In June 2010, Tobias Wong, a designer troubled by night terrors and sleep walking, hung himself. Writer Kathleen Frazier was deeply shaken. For twenty years, she too suffered from sleep walking and night terrors. One night, Frazier awoke to find herself beside a seventh-story window. She began a recovery process that liberated her from this disabling and dangerous parasomnia that effects two to three percent of adults.
Frazier, reading from her memoir-in-progress in January, 2011 at Cornelia Cafe in New York, said she vowed to write about her malady and recovery so others know they can be healed.
Motives for memoir can be complex. Some, like Frazier, share their own story so others need not suffer alone. Speaking with the same humor with which she writes, memoir writer Mary Karr said she wrote because she had no other choice. “What else was I going to be [besides a writer],” she asked. “A titty dancer?”
Karr spoke at the New Yorker Festival’s “The Parent Trap: Philip Gourevitch with Mary Karr and Tobias Wolff,” on October 1, 2010 in New York. Yet she too offers a message of hope. For me, reading Lit was like going through alcoholism recovery with Harvard professors as one’s guides.
Tobias Wolff said that writing This Boy’s Life, a memoir of his childhood in Newhalem and Concrete, Washington, provided “a tremendous lift, like you’re being born aloft.”
In a note I jotted from a New Yorker article, the writer states, “the successfully distanced authorial self, [is]suddenly able to depict the ‘inner self’ by seeing it as a foreigner….in the act of composition, the self splits….into subject and object.” This appears similar to a process that can take place during meditation, where the meditator separates from herself and becomes an observer, which in turn becomes an entry into trance.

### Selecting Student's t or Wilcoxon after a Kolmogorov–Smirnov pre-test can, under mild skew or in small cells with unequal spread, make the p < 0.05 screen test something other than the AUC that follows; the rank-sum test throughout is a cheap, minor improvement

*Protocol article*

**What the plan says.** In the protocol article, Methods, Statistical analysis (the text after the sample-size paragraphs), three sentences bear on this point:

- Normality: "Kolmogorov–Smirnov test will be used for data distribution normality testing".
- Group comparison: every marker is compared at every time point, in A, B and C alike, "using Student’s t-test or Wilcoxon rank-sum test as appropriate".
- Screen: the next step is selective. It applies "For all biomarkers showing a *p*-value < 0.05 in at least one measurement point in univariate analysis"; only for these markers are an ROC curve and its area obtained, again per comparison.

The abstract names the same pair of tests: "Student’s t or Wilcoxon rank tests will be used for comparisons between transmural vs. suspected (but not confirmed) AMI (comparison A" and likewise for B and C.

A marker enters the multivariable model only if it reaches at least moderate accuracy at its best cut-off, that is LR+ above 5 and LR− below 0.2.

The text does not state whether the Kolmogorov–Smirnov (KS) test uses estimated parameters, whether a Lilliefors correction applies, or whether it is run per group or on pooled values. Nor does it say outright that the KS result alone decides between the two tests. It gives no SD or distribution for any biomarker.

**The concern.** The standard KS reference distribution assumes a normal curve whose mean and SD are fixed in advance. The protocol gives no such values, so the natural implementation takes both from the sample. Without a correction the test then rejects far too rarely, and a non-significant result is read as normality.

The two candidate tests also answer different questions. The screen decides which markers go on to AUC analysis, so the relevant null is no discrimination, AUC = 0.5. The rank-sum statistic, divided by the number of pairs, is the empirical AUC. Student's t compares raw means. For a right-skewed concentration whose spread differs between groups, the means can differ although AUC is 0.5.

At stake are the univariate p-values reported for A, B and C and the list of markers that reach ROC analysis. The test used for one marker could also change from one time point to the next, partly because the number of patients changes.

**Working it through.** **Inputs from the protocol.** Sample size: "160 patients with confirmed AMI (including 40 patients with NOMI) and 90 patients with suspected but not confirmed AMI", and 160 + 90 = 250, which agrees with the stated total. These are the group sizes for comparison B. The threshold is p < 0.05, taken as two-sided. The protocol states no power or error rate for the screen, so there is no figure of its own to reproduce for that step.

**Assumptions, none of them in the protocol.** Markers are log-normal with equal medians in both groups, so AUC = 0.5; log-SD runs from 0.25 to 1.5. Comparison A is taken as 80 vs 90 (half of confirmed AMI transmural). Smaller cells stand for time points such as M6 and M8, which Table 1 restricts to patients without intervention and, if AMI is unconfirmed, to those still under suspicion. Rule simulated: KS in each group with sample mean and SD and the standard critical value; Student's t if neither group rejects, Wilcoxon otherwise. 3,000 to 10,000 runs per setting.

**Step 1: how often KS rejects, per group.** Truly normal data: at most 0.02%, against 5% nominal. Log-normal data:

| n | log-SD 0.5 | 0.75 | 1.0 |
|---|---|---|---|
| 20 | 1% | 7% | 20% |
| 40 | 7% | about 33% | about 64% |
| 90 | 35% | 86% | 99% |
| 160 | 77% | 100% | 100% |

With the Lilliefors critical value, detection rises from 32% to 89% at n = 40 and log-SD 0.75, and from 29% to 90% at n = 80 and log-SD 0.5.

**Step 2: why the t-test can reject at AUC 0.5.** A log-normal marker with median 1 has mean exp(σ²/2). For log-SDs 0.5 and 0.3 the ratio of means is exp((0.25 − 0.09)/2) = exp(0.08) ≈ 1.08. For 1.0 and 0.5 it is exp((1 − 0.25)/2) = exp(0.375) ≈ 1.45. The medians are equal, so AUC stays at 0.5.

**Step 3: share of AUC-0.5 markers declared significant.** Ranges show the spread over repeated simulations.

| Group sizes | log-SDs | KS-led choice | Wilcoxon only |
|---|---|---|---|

Perhaps this is what J.M. Coetzee seeks when writing about his life. Summertime, for example, is presented as fiction. Part of his life story is presented as interviews with five imaginary characters who knew a now-dead writer named John Coetzee.
One, a former lover, quotes the late John: “If I yielded to the seduction of not working, what would I do with myself? What would there be to live for? I would have to shoot myself.”
David Sexton, Literary editor of the Evening Standard, believes this exemplifies Coetzee’s “commitment to express himself only in the writing that he can control. …. This is a writer who believes that ‘all autobiography is storytelling, all storytelling is autobiography.”
Louise Desalvo, Jenny Hunter Endowed Scholar for Creative Writing and Literature, writes biography, fiction, non-fiction, and memoir. In this post to her wonderful blog, writingalife, she addresses the purpose of writing in the first or third person:
I often write the material in the third person on the first round – using “she,” not “I.” Sometimes, as in Vertigo, when I relate a childhood depression, and when I describe an instance of abuse, I’ve chosen to keep the third person in the published text. ….. After some time has passed, I take the third person recounting, and recast it as first person. It seems, for me, that going at the material using third person the first time around provides me with the kind of distance I need to get at the material.
For those not willing or able to bare themselves in a memoir-writing class, Desalvo’s blog offers gentle and detailed private instruction.
“I see Ella, walking slowly about a big empty room, thinking, waiting. I, Anna, see Ella. Who is, of course, Anna. But that is the point, for she is not. The moment I, Anna, write: Ella rings up Julia…then Ella floats away from me and becomes someone else…. It’s enough to call her Ella, instead of Anna.” – The Golden Notebook, Doris Lessing